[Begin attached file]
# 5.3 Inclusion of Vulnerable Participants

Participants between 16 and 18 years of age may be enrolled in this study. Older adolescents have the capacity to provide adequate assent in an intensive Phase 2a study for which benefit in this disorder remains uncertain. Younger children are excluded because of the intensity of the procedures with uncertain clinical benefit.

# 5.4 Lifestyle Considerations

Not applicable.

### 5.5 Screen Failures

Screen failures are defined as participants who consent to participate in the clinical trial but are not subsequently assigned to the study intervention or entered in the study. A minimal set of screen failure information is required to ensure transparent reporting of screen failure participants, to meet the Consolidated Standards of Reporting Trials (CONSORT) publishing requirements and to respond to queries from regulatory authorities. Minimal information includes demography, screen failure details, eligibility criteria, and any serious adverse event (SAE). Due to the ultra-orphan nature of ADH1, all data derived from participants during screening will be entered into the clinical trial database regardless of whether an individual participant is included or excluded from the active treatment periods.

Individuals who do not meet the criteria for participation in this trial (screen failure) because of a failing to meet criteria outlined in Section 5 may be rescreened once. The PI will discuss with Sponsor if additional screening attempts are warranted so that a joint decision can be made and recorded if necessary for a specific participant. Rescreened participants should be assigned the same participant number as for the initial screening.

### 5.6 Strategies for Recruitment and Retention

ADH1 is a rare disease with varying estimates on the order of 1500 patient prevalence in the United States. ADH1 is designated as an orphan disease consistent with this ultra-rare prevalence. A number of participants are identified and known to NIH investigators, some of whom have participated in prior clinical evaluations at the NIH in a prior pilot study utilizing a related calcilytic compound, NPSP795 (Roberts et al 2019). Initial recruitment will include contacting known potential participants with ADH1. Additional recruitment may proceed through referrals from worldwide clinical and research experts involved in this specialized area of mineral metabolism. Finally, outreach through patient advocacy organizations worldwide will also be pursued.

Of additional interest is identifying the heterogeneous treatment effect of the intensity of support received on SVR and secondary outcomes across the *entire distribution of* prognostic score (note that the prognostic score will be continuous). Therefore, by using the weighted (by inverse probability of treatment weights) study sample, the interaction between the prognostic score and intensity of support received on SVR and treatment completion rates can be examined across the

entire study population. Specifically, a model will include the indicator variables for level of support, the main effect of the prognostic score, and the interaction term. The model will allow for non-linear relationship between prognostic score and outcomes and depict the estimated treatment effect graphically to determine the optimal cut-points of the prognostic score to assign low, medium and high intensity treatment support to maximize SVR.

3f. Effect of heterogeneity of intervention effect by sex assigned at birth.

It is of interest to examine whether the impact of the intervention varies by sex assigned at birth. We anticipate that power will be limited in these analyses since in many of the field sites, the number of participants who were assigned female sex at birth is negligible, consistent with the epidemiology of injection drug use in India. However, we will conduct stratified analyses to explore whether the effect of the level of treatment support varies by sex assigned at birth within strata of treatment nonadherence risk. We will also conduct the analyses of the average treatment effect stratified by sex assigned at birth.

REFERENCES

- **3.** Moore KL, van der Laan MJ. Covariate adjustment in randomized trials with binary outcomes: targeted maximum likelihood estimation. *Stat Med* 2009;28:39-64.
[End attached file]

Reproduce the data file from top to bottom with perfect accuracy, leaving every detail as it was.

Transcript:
# 5.3 Inclusion of Vulnerable Participants

Participants between 16 and 18 years of age may be enrolled in this study. Older adolescents have the capacity to provide adequate assent in an intensive Phase 2a study for which benefit in this disorder remains uncertain. Younger children are excluded because of the intensity of the procedures with uncertain clinical benefit.

# 5.4 Lifestyle Considerations

Not applicable.

### 5.5 Screen Failures

Screen failures are defined as participants who consent to participate in the clinical trial but are not subsequently assigned to the study intervention or entered in the study. A minimal set of screen failure information is required to ensure transparent reporting of screen failure participants, to meet the Consolidated Standards of Reporting Trials (CONSORT) publishing requirements and to respond to queries from regulatory authorities. Minimal information includes demography, screen failure details, eligibility criteria, and any serious adverse event (SAE). Due to the ultra-orphan nature of ADH1, all data derived from participants during screening will be entered into the clinical trial database regardless of whether an individual participant is included or excluded from the active treatment periods.

Individuals who do not meet the criteria for participation in this trial (screen failure) because of a failing to meet criteria outlined in Section 5 may be rescreened once. The PI will discuss with Sponsor if additional screening attempts are warranted so that a joint decision can be made and recorded if necessary for a specific participant. Rescreened participants should be assigned the same participant number as for the initial screening.

### 5.6 Strategies for Recruitment and Retention

ADH1 is a rare disease with varying estimates on the order of 1500 patient prevalence in the United States. ADH1 is designated as an orphan disease consistent with this ultra-rare prevalence. A number of participants are identified and known to NIH investigators, some of whom have participated in prior clinical evaluations at the NIH in a prior pilot study utilizing a related calcilytic compound, NPSP795 (Roberts et al 2019). Initial recruitment will include contacting known potential participants with ADH1. Additional recruitment may proceed through referrals from worldwide clinical and research experts involved in this specialized area of mineral metabolism. Finally, outreach through patient advocacy organizations worldwide will also be pursued.

Of additional interest is identifying the heterogeneous treatment effect of the intensity of support received on SVR and secondary outcomes across the *entire distribution of* prognostic score (note that the prognostic score will be continuous). Therefore, by using the weighted (by inverse probability of treatment weights) study sample, the interaction between the prognostic score and intensity of support received on SVR and treatment completion rates can be examined across the

entire study population. Specifically, a model will include the indicator variables for level of support, the main effect of the prognostic score, and the interaction term. The model will allow for non-linear relationship between prognostic score and outcomes and depict the estimated treatment effect graphically to determine the optimal cut-points of the prognostic score to assign low, medium and high intensity treatment support to maximize SVR.

3f. Effect of heterogeneity of intervention effect by sex assigned at birth.

It is of interest to examine whether the impact of the intervention varies by sex assigned at birth. We anticipate that power will be limited in these analyses since in many of the field sites, the number of participants who were assigned female sex at birth is negligible, consistent with the epidemiology of injection drug use in India. However, we will conduct stratified analyses to explore whether the effect of the level of treatment support varies by sex assigned at birth within strata of treatment nonadherence risk. We will also conduct the analyses of the average treatment effect stratified by sex assigned at birth.

REFERENCES

- **3.** Moore KL, van der Laan MJ. Covariate adjustment in randomized trials with binary outcomes: targeted maximum likelihood estimation. *Stat Med* 2009;28:39-64.